The flow-thru has allowed some highly experienced regional captains familiar with the AA system come over to mAAinline in recent years which is great for the pilot and great for the company. However, that's simply going to be less and less the case in years ahead. It would be one thing if AA's regional carriers applied the same high level of scrutiny to their pilot new hires as did AA mainline, but given the squeeze on recruiting at the regional levels, there were periods of time where the wholly-owned carriers were hiring everyone with a pulse.

By eliminating the flow-thru, AA can have 100% discretion in their hiring practices and compete for the limited pool of highly competitive candidates rather than relegating 50% of their new hires to come from flow through candidates that were undesirable by other major carriers.

Discuss.
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Old 11-07-2019, 06:27 AM   #2  
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Yawn 🥱
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Old 11-07-2019, 06:46 AM   #3  
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Old 11-07-2019, 07:03 AM   #4  
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If it's serving it's purpose of helping recruit new regional guys to fly for the substandard wages and work rules provided, why would they cancel that?
Then, by your own prediction, the hiring wave is about to pick up dramatically.... meaning they will all be hired elsewhere long before flowing.
So, what's the problem?
You've got an interesting argument in search of a problem where none exists
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Old 11-07-2019, 07:05 AM   #5  
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Old 11-07-2019, 07:18 AM   #6  
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You are aware that AA will hire Envoy/PSA/Piedmont pilots outside of the flow.

If you’re that special man I’d put in that app and update regularly.
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Old 11-07-2019, 07:19 AM   #7  
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Experience as a 121 pilot is the most desirable attribute for a new hire at mainline by far. Veteran status, volunteer work, graduate degrees, etc. are all boxes on an application to be checked or not checked and have very little impact in your ability to perform as a pilot an an airline. A flow through has more than enough time as PIC at any of the WOs to make a more than competent FO at American. You want the “most talented” pilots I guess? What exactly does that mean really in today’s environment? Even if you had to sit next to an FO who had a DUI in 2001 before they were at the airlines? Who cares? They just proved that they could do the job and fly American passengers without incident for the last 6-8 years. The only thing you need to worry about is a poor attendance record or disciplinary record at their WO, but that will be a disqualifying factor soon enough.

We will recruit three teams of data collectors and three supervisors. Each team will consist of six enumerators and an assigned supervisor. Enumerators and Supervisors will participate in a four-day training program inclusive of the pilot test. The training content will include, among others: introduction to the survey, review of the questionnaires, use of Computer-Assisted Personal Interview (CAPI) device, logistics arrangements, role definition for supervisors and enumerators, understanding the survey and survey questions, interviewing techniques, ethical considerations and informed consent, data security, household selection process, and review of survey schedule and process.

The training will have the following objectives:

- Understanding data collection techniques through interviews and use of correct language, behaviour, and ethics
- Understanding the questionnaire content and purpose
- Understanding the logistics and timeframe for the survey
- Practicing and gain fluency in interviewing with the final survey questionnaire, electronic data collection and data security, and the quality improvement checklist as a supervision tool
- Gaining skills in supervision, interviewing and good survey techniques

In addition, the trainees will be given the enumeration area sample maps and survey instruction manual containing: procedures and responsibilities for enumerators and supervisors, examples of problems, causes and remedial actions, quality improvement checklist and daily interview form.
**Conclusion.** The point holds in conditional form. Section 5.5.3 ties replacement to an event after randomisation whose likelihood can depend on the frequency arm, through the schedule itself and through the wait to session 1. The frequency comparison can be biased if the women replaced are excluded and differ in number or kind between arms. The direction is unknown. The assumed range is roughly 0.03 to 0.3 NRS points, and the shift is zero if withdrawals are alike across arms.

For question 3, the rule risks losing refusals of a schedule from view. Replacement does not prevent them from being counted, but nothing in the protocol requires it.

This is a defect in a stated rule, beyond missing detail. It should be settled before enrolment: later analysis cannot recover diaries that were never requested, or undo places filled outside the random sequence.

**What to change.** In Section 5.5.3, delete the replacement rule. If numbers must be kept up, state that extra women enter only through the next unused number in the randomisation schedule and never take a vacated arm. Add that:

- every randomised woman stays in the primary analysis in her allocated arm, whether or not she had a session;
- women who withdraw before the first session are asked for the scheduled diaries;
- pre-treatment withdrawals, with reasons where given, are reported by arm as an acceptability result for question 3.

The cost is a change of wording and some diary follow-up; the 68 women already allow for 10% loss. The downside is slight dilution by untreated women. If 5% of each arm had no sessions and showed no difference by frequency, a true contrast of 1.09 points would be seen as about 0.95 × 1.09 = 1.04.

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Old 11-07-2019, 07:38 AM   #8  
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Quote:
Originally Posted by 6ix9ineYearFlow View Post
The American Airlines flow-thru agreement with its wholly-owned subsidiaries need to end immediately. Here's why:
The "why" is meaningless because you don't have the "how." It is contractual language at each regional. How do you propose to convince both the pilot groups and managements at those regionals to alter their contracts against their own interests? Do you have a plan for that? This is a pointless conversation.
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Old 11-07-2019, 07:47 AM   #9  
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The issue is a real one and why all the mainline HR departments except AA have ways to throttle and/or eliminate candidates from their “flow” programs, be they merely guaranteed interviews or additional testing or criteria demanding so much flight time as a 121 captain or an absence of bad indicators.

There is an old saying in economics, often called Gresham’s Law. It goes like this:

Quote:
Gresham's law is a monetary principle stating that "bad money drives out good". For example, if there are two forms of commodity money in circulation, which are accepted by law as having similar face value, the more valuable commodity will gradually disappear from circulation